While the main Ashram complex containing the Samadhi of Sri Aurobindo (1872-1950) and the Mother (1878-1973) and the building in which they lived is situated on the eastern sea-front of the city, its different wings and units are scattered all over the city. A large number of people who are not inmates of the ashram have settled down around the complex because of their desire to be in the atmosphere charged by the presence of the Master and the Mother. There is a continuous interchange with the local people, not only at the pragmatic level, but also at a subtle plane, for many among them are spiritually attached to the Ashram.
An important part of the Ashram is the Sri Aurobindo International Centre of Education. It views each child as unique and tries to help it grow in its own individual way, instead of clubbing a group of them together into the frame of one syllabus.
“The first principle of true teaching is that nothing can be taught”, said Sri Aurobindo. “The teacher is not an instructor or a task master, he is a helper and guide… He does not impart knowledge to him, he shows him how to acquire knowledge for himself”.
Hence, at the International Centre of Education, the child has the freedom to choose his subjects, to devote more attention to one subject than to another and he need not confine himself to one teacher for one subject. While such an educational philosophy is a unique opportunity for the student, it is at the same time challenge for the teacher who must be imaginative and flexible in his approach to the different students. The system is integral in its approach, providing a scope for a simultaneous development of the child in his Physical, Vital, Mental and Psychic aspects: The provision for physical education is not a mere appendix to the academic routine; it is the basis for the entire curriculum and it offers facilities for sports Gymnastics, Yogic, Asanas, Judo etc.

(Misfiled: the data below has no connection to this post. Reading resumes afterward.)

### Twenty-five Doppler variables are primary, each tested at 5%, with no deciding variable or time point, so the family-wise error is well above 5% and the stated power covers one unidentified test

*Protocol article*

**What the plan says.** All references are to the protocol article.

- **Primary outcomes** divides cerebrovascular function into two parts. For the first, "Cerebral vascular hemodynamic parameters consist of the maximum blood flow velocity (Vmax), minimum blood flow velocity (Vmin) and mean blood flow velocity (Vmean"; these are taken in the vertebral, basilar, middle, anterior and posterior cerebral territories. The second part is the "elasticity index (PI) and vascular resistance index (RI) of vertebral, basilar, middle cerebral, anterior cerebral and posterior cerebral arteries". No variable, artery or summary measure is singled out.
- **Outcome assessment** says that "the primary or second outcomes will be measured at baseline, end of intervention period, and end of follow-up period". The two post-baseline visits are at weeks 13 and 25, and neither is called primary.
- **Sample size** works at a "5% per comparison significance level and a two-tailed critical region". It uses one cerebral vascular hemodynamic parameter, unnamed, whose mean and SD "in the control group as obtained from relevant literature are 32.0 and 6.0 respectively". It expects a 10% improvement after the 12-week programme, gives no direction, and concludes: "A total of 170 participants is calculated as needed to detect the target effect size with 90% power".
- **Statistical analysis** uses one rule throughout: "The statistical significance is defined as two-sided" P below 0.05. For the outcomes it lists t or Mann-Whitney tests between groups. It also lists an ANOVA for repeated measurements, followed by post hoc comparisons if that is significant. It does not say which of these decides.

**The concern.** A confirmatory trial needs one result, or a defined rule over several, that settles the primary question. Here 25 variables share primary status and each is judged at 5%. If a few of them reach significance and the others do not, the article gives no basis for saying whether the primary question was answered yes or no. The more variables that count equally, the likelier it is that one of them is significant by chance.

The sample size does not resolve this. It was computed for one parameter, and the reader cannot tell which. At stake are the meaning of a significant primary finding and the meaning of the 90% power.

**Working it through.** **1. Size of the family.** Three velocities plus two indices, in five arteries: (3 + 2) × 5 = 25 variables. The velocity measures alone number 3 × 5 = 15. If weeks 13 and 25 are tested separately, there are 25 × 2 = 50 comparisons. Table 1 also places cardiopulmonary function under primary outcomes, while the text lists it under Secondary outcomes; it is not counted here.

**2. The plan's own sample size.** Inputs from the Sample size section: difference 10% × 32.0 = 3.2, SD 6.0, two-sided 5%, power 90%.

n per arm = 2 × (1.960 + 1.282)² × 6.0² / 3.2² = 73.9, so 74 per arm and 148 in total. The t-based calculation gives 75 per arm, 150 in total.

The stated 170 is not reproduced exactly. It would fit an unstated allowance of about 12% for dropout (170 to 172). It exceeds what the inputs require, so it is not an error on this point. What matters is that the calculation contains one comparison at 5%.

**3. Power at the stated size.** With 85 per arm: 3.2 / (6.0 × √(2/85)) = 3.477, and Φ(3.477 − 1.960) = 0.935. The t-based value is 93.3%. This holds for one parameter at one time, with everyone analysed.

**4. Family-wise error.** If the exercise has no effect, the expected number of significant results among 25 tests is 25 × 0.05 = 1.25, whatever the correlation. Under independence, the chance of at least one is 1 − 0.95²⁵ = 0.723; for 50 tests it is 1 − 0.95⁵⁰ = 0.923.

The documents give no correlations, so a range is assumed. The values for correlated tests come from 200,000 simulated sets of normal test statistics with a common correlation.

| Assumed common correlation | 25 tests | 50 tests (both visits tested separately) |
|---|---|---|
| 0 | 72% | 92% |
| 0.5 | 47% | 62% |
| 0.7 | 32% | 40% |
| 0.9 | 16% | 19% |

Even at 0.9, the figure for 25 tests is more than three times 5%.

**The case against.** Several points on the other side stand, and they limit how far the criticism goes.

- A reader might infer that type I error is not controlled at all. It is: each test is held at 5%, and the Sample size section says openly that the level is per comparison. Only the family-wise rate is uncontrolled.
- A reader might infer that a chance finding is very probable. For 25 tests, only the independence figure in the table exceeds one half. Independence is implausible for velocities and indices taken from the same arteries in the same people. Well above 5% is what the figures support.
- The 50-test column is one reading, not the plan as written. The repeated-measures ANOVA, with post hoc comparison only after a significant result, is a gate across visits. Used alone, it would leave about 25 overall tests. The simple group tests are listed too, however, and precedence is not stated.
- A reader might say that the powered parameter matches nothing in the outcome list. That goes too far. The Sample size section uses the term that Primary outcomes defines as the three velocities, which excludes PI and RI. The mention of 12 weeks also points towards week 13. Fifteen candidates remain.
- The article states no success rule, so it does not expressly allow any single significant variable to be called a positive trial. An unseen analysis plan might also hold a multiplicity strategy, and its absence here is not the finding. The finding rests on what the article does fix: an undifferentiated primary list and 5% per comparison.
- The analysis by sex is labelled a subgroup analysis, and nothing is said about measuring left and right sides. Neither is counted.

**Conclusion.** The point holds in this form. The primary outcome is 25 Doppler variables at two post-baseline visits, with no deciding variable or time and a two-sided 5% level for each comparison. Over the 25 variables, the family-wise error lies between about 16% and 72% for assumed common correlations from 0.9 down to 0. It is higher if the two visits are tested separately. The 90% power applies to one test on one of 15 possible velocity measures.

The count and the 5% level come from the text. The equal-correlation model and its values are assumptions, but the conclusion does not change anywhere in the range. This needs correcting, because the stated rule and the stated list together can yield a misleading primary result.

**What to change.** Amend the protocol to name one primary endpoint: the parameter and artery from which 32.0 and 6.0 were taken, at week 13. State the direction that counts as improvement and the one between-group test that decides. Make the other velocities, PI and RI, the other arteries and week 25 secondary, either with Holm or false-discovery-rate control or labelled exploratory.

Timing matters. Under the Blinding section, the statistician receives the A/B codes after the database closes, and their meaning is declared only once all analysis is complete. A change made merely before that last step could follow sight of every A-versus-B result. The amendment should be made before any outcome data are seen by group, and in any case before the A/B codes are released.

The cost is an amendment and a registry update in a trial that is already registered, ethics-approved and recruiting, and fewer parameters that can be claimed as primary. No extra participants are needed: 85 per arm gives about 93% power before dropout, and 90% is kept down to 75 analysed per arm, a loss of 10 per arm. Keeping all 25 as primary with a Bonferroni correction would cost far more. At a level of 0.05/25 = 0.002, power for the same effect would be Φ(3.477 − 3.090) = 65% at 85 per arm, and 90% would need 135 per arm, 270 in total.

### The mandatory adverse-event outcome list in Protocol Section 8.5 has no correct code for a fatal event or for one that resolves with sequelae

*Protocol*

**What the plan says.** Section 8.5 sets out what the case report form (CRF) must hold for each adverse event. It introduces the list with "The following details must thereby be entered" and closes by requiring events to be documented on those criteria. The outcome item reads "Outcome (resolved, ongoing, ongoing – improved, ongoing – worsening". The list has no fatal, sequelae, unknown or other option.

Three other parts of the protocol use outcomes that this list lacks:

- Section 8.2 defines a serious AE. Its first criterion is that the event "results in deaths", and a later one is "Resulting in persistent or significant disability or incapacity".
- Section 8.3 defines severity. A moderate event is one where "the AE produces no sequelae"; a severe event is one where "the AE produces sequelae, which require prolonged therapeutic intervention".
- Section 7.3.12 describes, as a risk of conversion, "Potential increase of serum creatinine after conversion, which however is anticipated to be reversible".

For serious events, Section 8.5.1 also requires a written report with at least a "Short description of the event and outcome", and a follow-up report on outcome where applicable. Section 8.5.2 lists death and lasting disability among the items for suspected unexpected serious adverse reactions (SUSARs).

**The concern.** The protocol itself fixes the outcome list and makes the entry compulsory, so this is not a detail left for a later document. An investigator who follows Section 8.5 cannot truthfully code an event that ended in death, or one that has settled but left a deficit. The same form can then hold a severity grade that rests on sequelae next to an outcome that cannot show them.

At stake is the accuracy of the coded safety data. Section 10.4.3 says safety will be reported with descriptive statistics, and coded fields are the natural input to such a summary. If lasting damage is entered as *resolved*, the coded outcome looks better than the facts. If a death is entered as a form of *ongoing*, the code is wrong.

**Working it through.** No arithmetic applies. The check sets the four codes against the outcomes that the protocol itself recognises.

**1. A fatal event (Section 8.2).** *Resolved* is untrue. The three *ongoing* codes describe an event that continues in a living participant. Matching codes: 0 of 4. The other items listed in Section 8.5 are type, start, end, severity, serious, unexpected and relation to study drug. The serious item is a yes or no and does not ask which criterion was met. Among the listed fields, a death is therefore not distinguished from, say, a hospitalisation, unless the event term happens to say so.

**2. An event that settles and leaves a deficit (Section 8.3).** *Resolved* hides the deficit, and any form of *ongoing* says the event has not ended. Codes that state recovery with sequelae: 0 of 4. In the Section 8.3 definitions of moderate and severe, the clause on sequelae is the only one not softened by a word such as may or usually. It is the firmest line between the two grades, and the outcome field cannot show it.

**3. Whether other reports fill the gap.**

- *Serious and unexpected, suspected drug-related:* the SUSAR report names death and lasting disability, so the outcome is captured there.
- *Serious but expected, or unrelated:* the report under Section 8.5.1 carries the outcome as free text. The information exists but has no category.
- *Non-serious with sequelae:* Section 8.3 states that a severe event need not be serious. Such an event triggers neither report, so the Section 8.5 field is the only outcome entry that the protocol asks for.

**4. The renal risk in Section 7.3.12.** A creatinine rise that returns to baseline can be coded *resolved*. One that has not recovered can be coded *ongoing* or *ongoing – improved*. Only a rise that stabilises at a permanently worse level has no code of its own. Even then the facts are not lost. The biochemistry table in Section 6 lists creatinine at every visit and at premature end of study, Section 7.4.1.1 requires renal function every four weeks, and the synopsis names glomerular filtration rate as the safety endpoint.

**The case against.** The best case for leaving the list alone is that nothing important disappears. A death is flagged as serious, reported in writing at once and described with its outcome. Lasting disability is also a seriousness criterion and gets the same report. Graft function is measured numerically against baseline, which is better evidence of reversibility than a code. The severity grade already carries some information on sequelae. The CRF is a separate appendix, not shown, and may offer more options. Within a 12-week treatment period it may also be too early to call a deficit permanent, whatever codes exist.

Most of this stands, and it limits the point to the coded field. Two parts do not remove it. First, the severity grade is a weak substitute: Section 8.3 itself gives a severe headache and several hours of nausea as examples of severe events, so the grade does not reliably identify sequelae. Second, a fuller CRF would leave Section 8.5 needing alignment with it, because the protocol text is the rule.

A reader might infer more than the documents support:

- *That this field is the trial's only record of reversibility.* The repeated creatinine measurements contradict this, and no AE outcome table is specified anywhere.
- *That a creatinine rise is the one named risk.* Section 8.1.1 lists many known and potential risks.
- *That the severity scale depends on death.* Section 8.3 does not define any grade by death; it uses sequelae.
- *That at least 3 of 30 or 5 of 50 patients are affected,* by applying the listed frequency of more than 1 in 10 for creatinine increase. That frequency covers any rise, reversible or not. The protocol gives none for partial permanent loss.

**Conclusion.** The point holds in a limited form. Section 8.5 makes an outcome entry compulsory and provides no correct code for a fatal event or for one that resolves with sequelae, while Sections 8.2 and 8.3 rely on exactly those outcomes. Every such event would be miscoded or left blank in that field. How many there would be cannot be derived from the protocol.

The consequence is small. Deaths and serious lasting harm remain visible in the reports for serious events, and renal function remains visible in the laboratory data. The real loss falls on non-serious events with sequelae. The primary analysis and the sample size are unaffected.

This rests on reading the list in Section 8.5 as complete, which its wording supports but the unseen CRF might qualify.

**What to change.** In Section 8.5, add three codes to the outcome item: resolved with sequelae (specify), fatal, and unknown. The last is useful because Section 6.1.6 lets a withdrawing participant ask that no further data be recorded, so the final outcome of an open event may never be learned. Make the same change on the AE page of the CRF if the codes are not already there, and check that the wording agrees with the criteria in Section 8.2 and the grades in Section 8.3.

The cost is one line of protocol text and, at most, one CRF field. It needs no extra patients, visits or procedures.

The Ashram is not oriented for the superficial curiosity of the hurrying passers by, although it is open for the visitors who come with a quest and aspirations.
Auroville, the township that has come up along the frontiers of the Union Territory and Tamil Nadu, though an autonomous entente, is the projection of Sri Aurobindo’s futuristic vision of man- man capable of rising above his racial, religious, and similar other compartmentalization and striving for a unity based on an enlightened faith in a divine destiny of the race. Daring experiments in social integration, aforestation, solar energy and several other projects of immediate relevant are carried on here, keeping in harmony with the inner quest of its residents.